All the rules and things that I've learned about being in a band — even things I've learned four years ago about being in a band — all that shit's completely irrelevant. The music industry and how be successful is so much luck and timing, and it just changes so quick. That would be my only advice, is to be malleable — even if you've got the thing that's working perfectly, even if it is working perfectly — that shit could change real quick.
You exert a lot of energy onstage, how have you managed to keep that up over the years?
On the road you've got this one 45 minute or hour thing to do a day. I mean pretty much for the most it's sitting in the van, or sitting in a club. The whole day is built around that one thing. So I'm excited about it when it actually does happen. Nothing could be physically active about it, there's not really any exercise going on. So it is all is built around that 45 minutes; it's really exciting when it really is there.
With performances at both Summerfest and Sound Select, has the band been working on anything new?
We actually just recorded two singles that are going to be coming out this year. They just need to mastered still. But they're pretty much done. They're going to be on End Sounds and they're kind of like end of the trilogy with the “Dead Roach” single we did with them earlier in the year. That's coming out. We're just kind of demoing and getting stuff ready to record a full-length, which will probably happen early next year. We have a fair amount of stuff. There's a couple pretty cool things hopefully happening, but they're a little too… We shot some stuff for a movie that we're actually in, so I don't really wanna totally jinx it. We shot it, it's a cool movie, but I don't really wanna jinx it. I don't wanna say it and it not come out entirely.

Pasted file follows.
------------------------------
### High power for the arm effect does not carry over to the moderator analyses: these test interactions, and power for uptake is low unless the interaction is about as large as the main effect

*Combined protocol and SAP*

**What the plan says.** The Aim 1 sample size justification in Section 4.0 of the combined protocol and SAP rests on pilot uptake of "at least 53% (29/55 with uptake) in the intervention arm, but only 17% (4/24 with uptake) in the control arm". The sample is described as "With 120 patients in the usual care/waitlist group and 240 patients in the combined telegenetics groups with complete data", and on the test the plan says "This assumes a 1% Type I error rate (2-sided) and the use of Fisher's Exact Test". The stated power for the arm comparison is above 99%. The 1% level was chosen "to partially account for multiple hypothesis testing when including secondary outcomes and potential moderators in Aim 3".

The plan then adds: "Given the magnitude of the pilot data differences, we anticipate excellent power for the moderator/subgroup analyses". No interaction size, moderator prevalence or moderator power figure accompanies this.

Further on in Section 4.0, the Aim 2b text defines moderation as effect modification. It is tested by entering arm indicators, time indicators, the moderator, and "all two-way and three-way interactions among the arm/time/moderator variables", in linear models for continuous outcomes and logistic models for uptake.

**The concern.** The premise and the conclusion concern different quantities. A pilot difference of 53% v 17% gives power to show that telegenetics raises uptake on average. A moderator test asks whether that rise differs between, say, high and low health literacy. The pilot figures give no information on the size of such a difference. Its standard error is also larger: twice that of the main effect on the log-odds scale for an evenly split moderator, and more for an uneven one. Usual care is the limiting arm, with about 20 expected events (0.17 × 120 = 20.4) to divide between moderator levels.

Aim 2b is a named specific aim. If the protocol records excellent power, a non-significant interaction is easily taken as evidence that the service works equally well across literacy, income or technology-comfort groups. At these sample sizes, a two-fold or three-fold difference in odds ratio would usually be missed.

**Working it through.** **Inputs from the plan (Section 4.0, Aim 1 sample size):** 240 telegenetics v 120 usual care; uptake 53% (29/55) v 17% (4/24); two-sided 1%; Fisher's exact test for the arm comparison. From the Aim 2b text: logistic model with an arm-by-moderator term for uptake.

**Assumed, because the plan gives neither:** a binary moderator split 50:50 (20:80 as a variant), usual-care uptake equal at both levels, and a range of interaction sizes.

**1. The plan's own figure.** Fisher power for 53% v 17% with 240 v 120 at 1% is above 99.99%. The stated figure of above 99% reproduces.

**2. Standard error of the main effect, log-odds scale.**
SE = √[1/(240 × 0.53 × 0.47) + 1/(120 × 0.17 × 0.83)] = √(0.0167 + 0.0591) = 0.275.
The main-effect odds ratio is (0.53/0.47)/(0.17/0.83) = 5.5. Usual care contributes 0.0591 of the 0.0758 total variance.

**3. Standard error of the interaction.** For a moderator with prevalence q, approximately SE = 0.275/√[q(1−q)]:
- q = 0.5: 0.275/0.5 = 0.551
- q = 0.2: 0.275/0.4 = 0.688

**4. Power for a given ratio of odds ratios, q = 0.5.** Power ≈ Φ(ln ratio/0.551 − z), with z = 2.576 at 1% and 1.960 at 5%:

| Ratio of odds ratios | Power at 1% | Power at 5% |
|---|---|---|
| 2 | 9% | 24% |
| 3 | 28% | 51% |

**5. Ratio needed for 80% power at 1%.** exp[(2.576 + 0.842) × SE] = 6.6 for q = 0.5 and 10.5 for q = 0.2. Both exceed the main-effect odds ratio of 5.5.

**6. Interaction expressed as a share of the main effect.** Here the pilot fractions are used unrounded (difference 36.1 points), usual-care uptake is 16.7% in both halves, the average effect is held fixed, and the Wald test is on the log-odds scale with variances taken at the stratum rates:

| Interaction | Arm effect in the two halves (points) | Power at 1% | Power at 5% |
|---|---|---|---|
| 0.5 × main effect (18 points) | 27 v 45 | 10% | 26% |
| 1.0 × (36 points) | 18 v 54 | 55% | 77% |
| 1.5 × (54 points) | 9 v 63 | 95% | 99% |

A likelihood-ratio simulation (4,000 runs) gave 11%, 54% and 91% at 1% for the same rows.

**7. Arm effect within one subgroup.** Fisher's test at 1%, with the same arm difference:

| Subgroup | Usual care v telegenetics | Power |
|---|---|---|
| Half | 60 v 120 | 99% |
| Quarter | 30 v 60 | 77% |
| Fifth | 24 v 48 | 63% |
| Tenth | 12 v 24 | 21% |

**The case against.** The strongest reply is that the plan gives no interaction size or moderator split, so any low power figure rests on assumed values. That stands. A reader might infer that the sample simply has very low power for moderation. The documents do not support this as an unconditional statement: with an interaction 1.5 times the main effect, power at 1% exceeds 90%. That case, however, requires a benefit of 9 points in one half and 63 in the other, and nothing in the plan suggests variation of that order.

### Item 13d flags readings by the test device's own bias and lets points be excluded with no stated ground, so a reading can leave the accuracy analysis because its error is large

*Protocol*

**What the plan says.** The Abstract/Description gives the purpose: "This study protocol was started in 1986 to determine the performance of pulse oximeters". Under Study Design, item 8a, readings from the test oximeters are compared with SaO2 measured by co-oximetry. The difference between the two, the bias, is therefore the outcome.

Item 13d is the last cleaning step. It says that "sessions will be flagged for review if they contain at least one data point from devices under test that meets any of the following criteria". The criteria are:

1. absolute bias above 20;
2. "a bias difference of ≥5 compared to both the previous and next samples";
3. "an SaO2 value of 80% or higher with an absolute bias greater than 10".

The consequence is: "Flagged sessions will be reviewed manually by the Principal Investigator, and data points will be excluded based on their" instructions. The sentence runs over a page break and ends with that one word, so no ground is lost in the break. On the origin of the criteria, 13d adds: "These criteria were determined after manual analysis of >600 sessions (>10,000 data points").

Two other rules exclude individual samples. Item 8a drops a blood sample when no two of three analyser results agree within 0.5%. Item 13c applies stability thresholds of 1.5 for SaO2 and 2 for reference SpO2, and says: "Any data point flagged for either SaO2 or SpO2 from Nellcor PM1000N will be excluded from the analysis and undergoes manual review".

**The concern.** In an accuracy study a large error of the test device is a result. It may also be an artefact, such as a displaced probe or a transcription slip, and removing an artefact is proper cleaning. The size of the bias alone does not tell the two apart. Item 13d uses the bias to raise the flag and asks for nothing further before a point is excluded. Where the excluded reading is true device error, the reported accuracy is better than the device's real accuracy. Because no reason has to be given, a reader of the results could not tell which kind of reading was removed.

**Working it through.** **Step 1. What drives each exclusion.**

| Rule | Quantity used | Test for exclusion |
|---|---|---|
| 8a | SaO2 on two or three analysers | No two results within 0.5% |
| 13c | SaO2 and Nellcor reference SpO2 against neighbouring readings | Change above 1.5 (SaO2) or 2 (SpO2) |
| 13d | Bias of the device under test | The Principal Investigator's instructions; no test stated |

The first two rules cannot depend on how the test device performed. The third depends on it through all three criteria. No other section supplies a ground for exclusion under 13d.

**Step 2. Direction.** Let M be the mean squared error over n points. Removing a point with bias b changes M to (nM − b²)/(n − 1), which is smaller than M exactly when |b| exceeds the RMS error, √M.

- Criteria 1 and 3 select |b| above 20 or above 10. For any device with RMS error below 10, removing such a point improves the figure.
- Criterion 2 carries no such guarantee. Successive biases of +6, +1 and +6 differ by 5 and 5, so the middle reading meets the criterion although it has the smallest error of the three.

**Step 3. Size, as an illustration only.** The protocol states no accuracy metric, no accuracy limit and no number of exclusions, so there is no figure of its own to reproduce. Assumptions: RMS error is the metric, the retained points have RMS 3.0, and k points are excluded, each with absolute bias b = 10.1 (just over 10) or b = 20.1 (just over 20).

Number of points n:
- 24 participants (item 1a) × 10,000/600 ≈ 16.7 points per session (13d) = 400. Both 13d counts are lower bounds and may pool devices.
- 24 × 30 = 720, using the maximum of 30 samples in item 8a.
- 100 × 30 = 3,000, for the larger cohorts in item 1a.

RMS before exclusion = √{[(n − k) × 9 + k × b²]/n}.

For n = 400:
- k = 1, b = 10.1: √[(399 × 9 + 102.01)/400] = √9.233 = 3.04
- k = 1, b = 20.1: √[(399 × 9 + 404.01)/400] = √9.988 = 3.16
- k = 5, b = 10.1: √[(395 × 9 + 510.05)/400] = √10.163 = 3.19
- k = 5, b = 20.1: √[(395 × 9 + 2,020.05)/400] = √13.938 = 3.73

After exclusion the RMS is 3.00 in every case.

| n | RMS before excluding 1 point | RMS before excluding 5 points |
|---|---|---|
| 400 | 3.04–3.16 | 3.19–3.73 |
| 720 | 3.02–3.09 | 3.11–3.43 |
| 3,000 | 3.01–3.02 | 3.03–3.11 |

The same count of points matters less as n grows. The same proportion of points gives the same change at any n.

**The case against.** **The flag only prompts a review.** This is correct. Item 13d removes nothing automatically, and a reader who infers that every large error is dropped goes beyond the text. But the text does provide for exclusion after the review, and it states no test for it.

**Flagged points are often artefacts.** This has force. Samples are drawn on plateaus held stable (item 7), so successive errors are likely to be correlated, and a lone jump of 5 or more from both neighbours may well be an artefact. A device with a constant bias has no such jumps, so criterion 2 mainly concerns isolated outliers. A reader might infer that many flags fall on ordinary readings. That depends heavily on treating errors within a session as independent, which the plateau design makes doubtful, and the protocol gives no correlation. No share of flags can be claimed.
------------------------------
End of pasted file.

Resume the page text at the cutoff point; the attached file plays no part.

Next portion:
What is the Dead Roach trilogy?
It would more accurately be the “End Sounds” trilogy. It's three singles we are doing with End Sounds. We wanted to take a break from the album format. We also wanted to try new things like offering special vinyl copies to those bought with Bitcoin.
You talked about Snoop earlier, what other hip-hop gets your attention?